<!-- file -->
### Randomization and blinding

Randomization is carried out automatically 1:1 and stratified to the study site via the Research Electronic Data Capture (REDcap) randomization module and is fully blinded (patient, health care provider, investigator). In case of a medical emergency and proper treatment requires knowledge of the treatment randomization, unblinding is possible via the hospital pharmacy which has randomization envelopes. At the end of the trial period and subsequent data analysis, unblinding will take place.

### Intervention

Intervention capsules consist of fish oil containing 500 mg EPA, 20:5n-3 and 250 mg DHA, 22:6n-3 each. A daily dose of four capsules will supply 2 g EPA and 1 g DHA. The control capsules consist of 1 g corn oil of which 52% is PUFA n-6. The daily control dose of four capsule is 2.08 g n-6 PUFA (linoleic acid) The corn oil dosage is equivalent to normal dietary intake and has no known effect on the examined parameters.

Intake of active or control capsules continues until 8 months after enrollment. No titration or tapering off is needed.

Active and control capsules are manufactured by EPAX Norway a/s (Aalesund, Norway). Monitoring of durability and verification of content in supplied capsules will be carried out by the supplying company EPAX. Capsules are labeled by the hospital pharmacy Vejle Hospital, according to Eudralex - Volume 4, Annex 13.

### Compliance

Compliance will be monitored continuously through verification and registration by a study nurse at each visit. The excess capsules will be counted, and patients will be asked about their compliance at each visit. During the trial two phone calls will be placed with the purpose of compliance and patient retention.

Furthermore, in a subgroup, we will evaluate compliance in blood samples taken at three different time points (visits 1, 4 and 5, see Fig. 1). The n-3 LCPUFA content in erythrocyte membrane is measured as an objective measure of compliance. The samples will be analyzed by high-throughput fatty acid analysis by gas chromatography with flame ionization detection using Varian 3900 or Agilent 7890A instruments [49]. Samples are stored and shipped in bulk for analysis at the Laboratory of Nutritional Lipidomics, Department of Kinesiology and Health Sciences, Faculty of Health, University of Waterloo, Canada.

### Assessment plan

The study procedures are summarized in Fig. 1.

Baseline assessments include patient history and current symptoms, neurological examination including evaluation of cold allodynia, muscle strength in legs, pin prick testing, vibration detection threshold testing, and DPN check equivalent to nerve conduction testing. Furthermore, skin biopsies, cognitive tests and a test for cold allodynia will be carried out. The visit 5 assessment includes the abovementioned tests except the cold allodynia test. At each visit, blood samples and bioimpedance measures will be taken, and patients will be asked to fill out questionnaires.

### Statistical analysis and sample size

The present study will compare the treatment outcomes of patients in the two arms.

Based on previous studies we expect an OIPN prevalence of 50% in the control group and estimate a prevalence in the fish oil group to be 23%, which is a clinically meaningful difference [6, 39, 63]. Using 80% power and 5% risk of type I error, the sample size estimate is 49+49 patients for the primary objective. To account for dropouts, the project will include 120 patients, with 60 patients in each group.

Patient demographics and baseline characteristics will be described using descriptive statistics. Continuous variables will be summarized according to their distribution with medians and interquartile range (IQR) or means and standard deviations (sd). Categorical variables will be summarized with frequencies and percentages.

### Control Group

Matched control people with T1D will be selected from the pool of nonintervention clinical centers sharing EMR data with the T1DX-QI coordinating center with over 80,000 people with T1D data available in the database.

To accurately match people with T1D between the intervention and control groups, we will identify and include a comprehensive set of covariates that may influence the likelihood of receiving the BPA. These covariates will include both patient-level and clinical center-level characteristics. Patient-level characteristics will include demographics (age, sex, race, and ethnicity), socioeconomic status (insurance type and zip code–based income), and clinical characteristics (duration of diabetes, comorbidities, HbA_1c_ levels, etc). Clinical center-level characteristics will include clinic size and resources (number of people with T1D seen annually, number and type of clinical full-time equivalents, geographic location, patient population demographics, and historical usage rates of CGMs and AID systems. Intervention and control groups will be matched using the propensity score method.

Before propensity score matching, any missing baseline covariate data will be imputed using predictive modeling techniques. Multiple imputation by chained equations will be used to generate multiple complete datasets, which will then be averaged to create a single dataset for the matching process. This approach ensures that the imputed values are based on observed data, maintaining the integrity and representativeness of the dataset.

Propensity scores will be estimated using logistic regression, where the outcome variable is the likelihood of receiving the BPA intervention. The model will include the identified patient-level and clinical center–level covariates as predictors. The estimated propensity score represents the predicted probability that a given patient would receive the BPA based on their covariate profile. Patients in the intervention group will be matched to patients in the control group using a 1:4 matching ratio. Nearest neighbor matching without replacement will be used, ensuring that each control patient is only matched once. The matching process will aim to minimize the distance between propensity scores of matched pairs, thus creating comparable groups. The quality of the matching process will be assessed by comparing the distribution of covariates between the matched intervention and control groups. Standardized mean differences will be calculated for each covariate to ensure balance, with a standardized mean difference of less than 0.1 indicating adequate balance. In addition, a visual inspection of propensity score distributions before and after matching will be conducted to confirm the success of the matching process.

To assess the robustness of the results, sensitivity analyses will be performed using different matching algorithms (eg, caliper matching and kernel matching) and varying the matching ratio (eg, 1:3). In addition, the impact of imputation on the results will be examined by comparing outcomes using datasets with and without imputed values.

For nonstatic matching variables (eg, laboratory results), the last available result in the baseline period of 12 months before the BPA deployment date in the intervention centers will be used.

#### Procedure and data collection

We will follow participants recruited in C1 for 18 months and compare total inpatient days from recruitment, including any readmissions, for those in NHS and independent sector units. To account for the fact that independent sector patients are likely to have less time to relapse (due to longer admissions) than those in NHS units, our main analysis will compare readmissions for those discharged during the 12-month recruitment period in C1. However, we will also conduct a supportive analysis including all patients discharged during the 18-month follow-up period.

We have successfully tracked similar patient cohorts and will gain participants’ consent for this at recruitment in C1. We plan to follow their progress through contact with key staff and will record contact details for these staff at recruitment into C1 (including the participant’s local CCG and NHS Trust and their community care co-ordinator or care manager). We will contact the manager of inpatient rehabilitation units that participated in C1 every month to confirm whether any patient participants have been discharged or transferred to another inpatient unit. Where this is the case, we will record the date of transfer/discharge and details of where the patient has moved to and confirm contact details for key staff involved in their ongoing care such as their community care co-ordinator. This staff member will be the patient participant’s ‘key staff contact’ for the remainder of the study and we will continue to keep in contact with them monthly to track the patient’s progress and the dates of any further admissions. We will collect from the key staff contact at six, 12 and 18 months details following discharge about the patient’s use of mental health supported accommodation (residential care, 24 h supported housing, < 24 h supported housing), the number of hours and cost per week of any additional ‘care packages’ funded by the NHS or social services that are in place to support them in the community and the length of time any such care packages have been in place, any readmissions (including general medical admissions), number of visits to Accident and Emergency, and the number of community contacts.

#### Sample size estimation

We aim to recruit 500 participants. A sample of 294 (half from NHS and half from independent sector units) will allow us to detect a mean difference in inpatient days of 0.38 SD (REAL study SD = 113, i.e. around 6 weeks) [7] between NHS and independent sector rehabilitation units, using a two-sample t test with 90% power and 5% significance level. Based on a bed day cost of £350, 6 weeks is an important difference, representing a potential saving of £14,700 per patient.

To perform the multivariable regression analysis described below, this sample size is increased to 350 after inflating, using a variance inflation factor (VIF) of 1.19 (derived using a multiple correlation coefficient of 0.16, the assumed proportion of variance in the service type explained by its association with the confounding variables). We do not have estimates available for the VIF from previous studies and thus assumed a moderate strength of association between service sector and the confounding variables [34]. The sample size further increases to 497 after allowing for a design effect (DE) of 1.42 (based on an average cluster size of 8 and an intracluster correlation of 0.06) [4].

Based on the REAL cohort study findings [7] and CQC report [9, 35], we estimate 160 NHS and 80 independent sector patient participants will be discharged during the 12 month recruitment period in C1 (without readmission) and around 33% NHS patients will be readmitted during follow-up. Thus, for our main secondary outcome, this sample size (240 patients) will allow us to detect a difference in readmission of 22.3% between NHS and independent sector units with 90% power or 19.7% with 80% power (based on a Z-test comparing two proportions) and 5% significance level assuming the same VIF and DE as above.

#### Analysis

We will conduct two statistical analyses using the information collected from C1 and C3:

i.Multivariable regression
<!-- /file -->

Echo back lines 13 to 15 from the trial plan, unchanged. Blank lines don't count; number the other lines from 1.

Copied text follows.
### Statistical analysis and sample size

The present study will compare the treatment outcomes of patients in the two arms.

Based on previous studies we expect an OIPN prevalence of 50% in the control group and estimate a prevalence in the fish oil group to be 23%, which is a clinically meaningful difference [6, 39, 63]. Using 80% power and 5% risk of type I error, the sample size estimate is 49+49 patients for the primary objective. To account for dropouts, the project will include 120 patients, with 60 patients in each group.